Skip to content

Advertisement

You're viewing the new version of our site. Please leave us feedback.

Learn more

BMC Research Notes

Open Access

Adult-onset Still’s disease with disseminated intravascular coagulation and hemophagocytic syndrome: a case report

  • Tetsuhiko Mimura1,
  • Masanori Shimodaira2Email author,
  • Minoru Kibata2,
  • Akihiro Tsukadaira2 and
  • Kumiko Shirahata2
BMC Research Notes20147:940

https://doi.org/10.1186/1756-0500-7-940

Received: 19 July 2014

Accepted: 11 December 2014

Published: 22 December 2014

Abstract

Background

Adult-onset Still’s disease is a rare inflammatory condition of unknown origin characterized by high spiking fever, arthralgia, arthritis, myalgia, salmon-colored evanescent rash, and hepatosplenomegaly. The diagnosis of adult-onset Still’s disease requires the exclusion of other possible disorders because it lacks specific clinical and histopathological findings. Adult-onset Still’s disease rarely become fatal due to visceral involvements such as disseminated intravascular coagulation.

Case presentation

A 22-year-old Chinese female presented to our medical center with high spiking fever for one week, myalgia for two weeks, and arthralgia and pink maculopapular rash for four weeks. She developed disseminated intravascular coagulation on the fourth day after admission. There was no other explanation for the fever and rash, including infection, malignancy, and collagenosis. Together, the high spiking fever, salmon-colored rash, splenomegaly, and excess hepatic enzyme, indicated adult-onset Still’s disease based on the Yamaguchi criteria. Therefore, prednisolone therapy was initiated. The combination of nafamostat mesilate and prednisolone therapies caused a rapid reduction in the fever and rash. The inflammatory markers decreased immediately, and disseminated intravascular coagulation improved. Her symptoms resolved with low-dose prednisolone treatment, and she was monitored thereafter at our outpatient clinic.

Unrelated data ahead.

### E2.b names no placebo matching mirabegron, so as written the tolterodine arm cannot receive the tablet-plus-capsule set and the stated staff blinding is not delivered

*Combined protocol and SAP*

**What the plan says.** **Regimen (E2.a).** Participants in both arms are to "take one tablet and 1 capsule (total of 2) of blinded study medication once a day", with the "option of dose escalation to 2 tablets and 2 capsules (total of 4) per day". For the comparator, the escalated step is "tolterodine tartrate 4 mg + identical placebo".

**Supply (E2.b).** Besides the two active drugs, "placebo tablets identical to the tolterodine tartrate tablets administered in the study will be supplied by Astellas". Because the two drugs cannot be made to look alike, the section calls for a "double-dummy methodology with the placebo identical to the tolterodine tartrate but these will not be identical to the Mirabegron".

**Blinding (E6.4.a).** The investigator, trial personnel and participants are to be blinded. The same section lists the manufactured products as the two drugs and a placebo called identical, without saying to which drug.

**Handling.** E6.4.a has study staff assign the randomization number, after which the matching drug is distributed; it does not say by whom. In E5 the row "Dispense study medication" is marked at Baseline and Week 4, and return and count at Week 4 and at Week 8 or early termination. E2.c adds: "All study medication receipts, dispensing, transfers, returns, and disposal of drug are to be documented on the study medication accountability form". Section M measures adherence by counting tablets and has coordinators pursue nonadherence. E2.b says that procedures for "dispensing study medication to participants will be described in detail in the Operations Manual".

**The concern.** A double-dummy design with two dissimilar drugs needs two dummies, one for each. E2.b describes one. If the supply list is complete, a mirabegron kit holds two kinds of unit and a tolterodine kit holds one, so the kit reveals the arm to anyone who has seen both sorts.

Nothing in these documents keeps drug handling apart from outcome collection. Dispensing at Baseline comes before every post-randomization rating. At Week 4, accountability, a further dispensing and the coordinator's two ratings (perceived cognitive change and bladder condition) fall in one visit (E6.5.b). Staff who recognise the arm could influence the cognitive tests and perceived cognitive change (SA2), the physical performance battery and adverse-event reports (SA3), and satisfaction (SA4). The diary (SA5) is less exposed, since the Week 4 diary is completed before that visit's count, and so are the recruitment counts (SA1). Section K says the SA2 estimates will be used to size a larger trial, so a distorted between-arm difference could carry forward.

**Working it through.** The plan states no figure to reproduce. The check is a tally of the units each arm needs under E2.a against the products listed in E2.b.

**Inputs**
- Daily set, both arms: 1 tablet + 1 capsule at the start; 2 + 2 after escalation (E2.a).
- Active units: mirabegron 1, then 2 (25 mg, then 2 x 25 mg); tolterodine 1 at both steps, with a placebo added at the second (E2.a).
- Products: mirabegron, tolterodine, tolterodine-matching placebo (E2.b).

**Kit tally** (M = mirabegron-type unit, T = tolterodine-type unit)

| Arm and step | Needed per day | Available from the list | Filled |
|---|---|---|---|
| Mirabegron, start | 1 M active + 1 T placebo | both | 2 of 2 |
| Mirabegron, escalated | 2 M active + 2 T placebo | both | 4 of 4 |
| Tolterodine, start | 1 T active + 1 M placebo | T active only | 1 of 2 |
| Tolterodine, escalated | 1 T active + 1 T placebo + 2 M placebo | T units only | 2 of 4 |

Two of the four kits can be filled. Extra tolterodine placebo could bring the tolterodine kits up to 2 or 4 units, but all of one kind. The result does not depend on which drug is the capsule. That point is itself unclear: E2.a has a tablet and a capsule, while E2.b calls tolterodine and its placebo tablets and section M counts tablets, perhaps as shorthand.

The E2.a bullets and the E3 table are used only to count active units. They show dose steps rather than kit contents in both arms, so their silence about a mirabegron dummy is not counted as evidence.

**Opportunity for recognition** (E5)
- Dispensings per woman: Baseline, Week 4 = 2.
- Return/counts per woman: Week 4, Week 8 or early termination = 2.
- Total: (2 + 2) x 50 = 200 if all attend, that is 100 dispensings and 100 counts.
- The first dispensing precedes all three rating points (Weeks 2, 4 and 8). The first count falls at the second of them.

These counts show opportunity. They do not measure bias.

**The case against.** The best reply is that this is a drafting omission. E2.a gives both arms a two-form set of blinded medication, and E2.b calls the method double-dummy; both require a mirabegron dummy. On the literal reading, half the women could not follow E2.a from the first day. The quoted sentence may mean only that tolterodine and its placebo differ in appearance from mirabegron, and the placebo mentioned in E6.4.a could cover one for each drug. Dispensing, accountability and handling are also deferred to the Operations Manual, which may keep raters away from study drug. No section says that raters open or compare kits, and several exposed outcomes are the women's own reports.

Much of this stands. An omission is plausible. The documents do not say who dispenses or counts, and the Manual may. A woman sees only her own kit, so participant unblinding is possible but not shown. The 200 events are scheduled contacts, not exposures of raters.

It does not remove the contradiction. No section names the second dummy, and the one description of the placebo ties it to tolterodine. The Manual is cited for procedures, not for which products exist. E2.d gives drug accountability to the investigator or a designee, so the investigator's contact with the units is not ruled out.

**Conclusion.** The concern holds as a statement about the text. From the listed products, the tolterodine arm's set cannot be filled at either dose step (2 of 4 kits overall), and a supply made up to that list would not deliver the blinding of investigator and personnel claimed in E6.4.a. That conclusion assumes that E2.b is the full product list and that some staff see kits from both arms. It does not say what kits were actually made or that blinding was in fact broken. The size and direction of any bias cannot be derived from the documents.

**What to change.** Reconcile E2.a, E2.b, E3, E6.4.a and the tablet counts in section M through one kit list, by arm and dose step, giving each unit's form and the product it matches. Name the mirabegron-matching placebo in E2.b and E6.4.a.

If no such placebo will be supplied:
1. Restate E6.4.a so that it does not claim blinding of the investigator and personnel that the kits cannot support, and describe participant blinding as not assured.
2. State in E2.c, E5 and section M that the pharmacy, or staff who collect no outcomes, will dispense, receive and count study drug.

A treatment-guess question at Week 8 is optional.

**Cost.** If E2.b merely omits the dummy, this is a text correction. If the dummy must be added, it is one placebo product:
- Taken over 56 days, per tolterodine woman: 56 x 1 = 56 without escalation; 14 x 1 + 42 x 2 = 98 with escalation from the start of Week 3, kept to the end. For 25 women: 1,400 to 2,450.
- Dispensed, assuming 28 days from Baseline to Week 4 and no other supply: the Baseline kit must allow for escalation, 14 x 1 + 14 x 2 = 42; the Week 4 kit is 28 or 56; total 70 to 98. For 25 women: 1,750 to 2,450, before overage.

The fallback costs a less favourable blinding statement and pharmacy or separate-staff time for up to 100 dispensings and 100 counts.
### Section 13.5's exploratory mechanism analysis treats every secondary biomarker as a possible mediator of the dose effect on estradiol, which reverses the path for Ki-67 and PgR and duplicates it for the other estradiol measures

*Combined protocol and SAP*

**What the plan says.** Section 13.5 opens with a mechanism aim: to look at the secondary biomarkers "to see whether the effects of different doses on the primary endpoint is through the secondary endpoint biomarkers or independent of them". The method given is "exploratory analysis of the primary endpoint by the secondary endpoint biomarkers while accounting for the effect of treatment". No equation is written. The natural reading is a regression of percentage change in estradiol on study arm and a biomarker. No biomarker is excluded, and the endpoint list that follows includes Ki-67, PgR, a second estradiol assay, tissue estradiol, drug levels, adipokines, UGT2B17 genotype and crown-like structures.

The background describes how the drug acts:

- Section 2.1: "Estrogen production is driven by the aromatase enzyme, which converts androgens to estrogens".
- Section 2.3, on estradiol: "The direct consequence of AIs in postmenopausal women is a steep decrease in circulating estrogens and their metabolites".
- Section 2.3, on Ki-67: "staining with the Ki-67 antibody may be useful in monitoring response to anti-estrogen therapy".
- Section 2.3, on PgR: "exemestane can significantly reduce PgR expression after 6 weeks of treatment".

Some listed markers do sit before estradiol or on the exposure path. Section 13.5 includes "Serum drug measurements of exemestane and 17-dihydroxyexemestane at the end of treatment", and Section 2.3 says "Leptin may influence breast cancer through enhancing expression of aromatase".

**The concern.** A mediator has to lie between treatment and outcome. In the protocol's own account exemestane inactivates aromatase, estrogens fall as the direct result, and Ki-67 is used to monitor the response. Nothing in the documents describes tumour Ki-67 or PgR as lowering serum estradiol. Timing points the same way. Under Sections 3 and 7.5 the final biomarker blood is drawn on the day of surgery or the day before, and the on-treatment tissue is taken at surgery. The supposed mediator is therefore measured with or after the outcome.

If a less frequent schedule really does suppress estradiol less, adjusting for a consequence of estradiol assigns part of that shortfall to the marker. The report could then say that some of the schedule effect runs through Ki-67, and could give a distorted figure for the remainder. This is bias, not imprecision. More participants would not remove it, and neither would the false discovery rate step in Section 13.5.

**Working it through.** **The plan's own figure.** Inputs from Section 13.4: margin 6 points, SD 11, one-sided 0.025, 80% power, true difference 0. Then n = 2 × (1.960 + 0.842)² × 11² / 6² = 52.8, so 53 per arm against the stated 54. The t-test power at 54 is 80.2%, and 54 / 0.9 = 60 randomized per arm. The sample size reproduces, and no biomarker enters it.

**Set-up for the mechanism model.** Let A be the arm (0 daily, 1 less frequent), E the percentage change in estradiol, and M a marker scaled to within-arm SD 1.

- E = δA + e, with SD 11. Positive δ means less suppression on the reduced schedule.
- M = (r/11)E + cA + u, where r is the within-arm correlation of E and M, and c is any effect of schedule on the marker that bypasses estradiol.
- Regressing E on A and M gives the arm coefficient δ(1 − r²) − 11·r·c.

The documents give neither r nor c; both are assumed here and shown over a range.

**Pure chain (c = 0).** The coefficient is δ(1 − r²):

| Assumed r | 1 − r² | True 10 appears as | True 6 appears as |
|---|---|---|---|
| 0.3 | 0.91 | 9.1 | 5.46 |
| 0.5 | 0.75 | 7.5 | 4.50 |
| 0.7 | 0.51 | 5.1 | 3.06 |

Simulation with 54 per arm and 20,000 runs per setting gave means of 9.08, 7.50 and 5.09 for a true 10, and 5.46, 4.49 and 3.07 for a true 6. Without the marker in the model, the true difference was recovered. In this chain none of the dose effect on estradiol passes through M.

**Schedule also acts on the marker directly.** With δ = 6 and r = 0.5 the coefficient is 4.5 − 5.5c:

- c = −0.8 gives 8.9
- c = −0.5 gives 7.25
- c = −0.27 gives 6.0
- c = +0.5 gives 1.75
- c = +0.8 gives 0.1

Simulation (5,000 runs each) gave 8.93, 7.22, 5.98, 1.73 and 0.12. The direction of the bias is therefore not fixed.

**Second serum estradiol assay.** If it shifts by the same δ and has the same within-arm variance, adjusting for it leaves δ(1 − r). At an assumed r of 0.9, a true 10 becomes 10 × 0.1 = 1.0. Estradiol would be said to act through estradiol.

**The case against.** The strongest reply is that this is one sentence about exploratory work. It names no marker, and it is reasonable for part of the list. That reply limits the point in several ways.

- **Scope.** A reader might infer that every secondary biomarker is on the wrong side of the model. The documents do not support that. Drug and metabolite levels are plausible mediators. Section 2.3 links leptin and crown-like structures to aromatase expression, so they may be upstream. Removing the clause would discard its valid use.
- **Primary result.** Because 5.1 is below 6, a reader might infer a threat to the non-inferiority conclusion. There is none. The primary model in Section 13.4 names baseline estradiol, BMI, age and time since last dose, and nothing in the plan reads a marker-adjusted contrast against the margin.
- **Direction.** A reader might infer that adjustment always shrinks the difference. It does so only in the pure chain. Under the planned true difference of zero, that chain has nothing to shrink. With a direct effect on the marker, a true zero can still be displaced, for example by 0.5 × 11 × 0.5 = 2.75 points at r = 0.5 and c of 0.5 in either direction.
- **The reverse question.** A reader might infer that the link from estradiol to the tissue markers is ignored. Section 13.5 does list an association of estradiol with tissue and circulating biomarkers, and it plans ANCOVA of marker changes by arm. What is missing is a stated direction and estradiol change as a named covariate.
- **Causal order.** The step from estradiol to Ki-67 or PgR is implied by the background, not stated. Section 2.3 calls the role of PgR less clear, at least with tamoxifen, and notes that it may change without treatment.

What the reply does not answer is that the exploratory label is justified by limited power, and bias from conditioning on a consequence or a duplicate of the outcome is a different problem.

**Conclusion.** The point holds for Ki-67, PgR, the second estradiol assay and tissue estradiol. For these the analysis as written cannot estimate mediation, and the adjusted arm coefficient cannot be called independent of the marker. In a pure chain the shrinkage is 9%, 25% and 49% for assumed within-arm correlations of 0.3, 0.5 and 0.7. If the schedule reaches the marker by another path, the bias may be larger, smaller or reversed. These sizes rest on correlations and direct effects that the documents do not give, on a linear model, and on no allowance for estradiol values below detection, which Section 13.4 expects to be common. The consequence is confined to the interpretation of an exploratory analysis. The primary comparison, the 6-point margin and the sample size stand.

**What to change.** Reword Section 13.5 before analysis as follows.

Conclusion

The previous use of nonsteroidal anti-inflammatory drugs could have caused disseminated intravascular coagulation in this patient with adult-onset Still’s disease. We propose that physicians should consider the possibility of disseminated intravascular coagulation as a complication during the course of adult-onset Still’s disease and suggest that prednisolone therapy should be initiated in the early stages of adult-onset Still’s disease.

Keywords

Still’s diseaseDisseminated intravascular coagulationHemophagocytic syndrome

Background

Adult-onset Still’s disease (AOSD) is a systemic inflammatory disorder of unknown etiology characterized by high spiking fever, arthralgia, arthritis, myalgia, salmon-colored evanescent rash, and hepatosplenomegaly [1, 2]. The diagnosis of AOSD requires the exclusion of other possible disorders because it lacks specific clinical and histopathological findings [3, 4]. During the course of AOSD, life-threatening conditions such as hepatic involvement, cardiac tamponade, respiratory distress syndrome, or pancytopenia caused by hemophagocytic syndrome (HS) occasionally develop [5]. However, cases of AOSD with disseminated intravascular coagulation (DIC) are not common [610]. We report a case of AOSD with DIC, which was dramatically improved by prednisolone.

Case presentation

A 22-year-old Chinese female presented to our medical center with a high spiking fever and a pink maculopapular rash on the trunk, face, and limb for one week (Figure 1), myalgia for two weeks, and arthralgia for four weeks. Her fever was between 35°C and 39°C; its occurrence correlates with the appearance of the rash, and it was not relieved by treatment. She had been taking NSAID called loxoprofen for her fever for a few days, without improvement. The patient did not have allergies, a past medical history, alcoholism, herbal treatment, insect bites, or contact with any animal. She did not travel to any foreign country for the past two years.
Figure 1

Picture of the patient showing salmon-colored rash on her face and trunk.

Physical examination revealed high fever, a regular pulse of 100 beats per min, and normal blood pressure (116/84 mmHg). There were no signs of anemia, jaundice, lymph node swelling, hepatosplenomegaly or goiter. Auscultation of the lungs revealed no rale, and her heart function sounded normal. Myalgia was detected in the arms and legs by pressure algometry.